“Molly’s Game”: The true, larger-than-life story of Molly Bloom
January isn’t known as being a great month for cinema (often being referred to as a “dump month”), so the overall quality and energy of Aaron Sorkin’s “Molly’s Game” may come as a surprise to many. A true story based on the life of an Olympic athlete turned “poker princess,” “Molly’s Game” is an intricate story, but one that is definitely worth learning about.
For those who are unaware of the real life of Molly Bloom (played by Jessica Chastain): she was an Olympic skier who, after a back injury prevented her from competing, ran the most exclusive poker game in the world, operating out of LA and NYC. She hosted games for celebrities, athletes, and mobsters, while earning millions of dollars in the process. The story is split into two parts of her life: how she built her poker empire (the past) and how she lost it all (the present). The film ultimately culminates in her arrest and subsequent trial, forcing her to face her long list of federal charges.
Jessica Chastain’s take on Molly is captivating, to say the least. She’s methodical, calculating, and ruthless in her pursuit of power and wealth: siphoning money from the most upper class. She draws comparisons between herself and Circe (the witch who turns men into pigs), and rules her games with an iron grip. Molly never plays poker, let me make that clear; she simply provides others the opportunity, and reaps in the benefits. Not only is she depicted as powerful though, she’s also very relatable. Throughout the film, she faces strong opposition. And although that opposition overwhelms her and beats her down, she never lets it keep her there. Seeing her rebuild, adapt, and come out better than before is inspiring, and Chastain perfectly merges Molly’s cold exterior with the toll her lifestyle takes on her.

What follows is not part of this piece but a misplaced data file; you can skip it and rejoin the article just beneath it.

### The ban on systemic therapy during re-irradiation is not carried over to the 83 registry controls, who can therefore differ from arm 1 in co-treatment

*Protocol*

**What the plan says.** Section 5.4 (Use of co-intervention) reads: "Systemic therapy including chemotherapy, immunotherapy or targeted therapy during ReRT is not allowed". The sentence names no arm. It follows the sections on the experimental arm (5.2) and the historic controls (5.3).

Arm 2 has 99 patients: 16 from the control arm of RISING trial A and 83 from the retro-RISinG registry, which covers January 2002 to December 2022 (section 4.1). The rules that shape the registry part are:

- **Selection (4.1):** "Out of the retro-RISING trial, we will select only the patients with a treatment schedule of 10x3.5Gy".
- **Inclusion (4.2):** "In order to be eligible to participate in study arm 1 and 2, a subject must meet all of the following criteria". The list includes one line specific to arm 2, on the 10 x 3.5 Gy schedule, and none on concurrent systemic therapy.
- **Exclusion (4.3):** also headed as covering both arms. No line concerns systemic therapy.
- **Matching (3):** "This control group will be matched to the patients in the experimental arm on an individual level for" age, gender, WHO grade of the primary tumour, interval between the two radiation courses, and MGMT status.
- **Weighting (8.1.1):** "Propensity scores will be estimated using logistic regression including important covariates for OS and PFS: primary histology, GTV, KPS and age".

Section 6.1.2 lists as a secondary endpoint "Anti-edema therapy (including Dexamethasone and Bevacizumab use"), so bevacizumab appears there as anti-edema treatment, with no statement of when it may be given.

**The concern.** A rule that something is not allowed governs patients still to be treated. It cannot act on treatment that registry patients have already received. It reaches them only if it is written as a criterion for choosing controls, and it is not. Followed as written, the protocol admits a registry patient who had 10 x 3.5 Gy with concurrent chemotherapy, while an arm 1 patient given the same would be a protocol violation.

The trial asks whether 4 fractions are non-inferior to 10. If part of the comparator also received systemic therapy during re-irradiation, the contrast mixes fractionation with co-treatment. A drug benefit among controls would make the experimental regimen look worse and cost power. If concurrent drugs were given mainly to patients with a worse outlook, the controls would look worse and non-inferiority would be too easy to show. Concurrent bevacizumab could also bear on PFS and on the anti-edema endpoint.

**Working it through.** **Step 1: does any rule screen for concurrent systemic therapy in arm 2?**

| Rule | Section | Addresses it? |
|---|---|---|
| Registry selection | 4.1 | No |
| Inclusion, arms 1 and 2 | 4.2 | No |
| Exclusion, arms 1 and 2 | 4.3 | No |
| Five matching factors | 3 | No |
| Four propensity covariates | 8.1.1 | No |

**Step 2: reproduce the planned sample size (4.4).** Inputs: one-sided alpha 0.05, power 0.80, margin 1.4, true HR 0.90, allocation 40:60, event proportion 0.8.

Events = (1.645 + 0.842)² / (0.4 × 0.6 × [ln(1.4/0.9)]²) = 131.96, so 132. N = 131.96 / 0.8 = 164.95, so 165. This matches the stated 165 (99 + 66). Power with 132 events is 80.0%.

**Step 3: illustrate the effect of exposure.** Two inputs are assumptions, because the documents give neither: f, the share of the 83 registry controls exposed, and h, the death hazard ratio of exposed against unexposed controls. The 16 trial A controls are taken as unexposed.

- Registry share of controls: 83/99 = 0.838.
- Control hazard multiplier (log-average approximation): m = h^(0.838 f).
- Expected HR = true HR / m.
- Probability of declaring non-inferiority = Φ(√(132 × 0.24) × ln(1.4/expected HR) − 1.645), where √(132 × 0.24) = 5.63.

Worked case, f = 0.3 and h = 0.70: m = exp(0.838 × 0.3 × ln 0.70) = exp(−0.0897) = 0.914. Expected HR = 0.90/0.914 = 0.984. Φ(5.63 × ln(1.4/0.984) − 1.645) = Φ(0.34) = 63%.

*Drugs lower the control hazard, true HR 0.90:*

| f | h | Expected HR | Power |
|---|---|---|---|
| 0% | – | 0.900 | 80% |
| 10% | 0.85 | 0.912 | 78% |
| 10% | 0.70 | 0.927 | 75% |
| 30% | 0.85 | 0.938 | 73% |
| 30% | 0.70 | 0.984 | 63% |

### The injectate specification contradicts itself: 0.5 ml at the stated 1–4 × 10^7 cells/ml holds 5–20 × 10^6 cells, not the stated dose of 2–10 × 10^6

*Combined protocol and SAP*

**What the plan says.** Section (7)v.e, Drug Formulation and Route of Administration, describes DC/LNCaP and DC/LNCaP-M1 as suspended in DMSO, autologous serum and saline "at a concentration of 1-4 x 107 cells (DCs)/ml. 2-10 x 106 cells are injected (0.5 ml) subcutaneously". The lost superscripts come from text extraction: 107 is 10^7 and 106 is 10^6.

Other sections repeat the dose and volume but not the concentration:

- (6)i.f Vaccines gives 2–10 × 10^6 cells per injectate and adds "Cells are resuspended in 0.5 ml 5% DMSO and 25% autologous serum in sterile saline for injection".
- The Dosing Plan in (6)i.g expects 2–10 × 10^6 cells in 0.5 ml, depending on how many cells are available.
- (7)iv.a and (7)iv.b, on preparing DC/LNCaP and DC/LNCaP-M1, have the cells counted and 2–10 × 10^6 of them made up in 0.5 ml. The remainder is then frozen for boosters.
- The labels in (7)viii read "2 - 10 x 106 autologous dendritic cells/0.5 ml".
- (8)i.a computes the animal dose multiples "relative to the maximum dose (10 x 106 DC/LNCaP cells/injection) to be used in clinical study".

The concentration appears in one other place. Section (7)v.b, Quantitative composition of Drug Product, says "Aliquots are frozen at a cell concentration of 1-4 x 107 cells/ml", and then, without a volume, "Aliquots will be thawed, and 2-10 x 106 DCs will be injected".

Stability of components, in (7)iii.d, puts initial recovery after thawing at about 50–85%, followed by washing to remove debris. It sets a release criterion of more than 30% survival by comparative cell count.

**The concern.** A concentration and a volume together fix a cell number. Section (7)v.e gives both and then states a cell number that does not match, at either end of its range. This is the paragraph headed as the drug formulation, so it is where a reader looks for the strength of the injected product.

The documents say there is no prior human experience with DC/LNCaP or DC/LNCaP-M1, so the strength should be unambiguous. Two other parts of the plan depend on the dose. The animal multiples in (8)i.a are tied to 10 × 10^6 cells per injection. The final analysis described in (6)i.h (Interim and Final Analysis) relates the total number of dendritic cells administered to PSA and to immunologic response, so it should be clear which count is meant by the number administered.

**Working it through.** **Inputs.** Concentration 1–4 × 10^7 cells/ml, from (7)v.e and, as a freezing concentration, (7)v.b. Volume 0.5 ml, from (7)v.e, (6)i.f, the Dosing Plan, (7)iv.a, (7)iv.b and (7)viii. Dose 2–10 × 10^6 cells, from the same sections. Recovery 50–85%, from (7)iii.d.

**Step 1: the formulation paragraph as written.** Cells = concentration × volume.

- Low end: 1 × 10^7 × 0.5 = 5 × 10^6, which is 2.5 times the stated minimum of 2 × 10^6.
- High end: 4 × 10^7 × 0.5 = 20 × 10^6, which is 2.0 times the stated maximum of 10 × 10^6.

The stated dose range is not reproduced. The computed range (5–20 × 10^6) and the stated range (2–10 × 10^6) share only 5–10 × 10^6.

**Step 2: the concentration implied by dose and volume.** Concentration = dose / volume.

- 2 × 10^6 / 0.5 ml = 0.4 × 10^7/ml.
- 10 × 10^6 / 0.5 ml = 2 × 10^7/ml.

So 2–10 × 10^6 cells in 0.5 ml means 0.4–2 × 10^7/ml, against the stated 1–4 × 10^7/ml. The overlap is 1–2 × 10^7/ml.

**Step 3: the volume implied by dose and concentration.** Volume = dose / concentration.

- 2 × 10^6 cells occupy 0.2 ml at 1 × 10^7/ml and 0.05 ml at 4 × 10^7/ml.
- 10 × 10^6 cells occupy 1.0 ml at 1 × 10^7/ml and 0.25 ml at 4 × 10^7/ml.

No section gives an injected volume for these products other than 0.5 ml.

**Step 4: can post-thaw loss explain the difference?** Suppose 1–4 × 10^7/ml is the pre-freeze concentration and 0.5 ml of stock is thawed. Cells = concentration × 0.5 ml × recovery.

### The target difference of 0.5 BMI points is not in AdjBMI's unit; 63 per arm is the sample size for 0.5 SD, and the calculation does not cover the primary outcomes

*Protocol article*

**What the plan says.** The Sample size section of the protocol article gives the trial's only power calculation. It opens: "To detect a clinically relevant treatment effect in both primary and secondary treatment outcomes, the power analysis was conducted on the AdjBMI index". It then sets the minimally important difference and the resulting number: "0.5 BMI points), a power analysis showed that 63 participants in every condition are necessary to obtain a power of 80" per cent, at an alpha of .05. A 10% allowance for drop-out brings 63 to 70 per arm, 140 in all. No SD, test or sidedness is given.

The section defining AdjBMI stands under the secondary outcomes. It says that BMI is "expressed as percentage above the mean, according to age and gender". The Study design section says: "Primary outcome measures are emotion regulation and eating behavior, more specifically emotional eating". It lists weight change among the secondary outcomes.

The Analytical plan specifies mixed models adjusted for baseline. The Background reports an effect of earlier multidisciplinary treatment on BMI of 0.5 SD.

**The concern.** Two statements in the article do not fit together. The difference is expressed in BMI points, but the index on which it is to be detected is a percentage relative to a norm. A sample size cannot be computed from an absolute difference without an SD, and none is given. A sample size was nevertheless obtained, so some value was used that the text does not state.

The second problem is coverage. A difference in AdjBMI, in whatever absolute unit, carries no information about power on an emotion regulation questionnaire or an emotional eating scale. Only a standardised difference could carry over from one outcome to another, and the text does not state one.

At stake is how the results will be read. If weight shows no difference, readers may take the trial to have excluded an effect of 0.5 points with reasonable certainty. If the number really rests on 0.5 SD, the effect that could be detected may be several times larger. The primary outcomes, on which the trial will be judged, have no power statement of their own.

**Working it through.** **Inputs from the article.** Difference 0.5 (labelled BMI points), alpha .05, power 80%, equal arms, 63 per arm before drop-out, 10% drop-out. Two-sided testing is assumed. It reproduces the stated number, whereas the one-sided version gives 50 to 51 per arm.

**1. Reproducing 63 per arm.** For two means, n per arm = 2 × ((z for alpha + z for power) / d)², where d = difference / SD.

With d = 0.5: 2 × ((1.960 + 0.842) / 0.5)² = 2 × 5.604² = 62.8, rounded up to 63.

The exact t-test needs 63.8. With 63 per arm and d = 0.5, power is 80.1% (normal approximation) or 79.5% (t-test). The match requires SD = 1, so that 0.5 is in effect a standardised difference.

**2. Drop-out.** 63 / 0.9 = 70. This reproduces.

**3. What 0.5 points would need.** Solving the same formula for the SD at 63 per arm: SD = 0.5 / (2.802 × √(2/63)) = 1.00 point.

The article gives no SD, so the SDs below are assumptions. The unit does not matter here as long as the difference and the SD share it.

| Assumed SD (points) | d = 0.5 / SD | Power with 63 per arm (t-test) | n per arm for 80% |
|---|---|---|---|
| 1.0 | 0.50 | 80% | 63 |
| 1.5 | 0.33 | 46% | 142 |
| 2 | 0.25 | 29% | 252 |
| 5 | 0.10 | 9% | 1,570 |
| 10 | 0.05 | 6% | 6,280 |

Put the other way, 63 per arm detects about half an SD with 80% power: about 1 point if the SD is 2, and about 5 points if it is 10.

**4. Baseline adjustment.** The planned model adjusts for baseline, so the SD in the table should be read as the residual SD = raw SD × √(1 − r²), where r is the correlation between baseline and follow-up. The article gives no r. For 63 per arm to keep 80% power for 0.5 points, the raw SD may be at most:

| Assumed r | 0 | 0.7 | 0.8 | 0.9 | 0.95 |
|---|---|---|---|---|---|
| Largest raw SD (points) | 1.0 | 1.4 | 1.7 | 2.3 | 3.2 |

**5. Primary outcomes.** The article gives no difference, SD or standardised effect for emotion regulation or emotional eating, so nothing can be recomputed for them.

The rest of the movie’s supporting cast is also quite strong. Idris Elba as Molly’s lawyer, Charlie Jaffey, is the stoic force of reason to Molly’s forceful presence. Almost all of the present day story is conversations shared between Jaffey and Bloom, but these moments are as equally entertaining as the high stakes gambling set in the past. That is entirely because of how magnetic Chastain’s and Elba’s performances are. They play off of each other in unexpected ways, raising the stakes with each line, but without ever going over the top.
Elba and Chastain are joined by a bevy of other talented stars, who fill out the roster of poker players Molly encounters throughout her time running games. Stars like Michael Cera, Bill Camp, Joe Keery, and Chris O’Dowd are only a few examples of the talent within the film.
Despite its strong cast and story, however, “Molly’s Game” does have a significant weakness to look out for. The story structure is not initially clear. Shifts between past and present are never indicated, meaning the first few leaps can be jarring, especially when the past occasionally comes out of order. There are also flashbacks within flashbacks, voice over narrations that come and go when at the whim of exposition, and a generally confusing sense of direction. It’s never so confusing that any given audience member wouldn’t be able to follow what’s going on, but the chaotic editing of this film is enough to become a distraction. Also, knowing some poker terms would definitely help.
That being said, some distracting editing can be overlooked for an otherwise very entertaining film. Its themes are similar to that of a pulpy noir: femme fatales luring men to their demise on a backdrop of a morally corrupt system in which no one is quite right. It’s not the cheeriest movie and has one very disturbing scene of violence, but all of it is true to life. And that’s the biggest selling point of this piece: this is more than just an intriguing story; it’s intriguing history.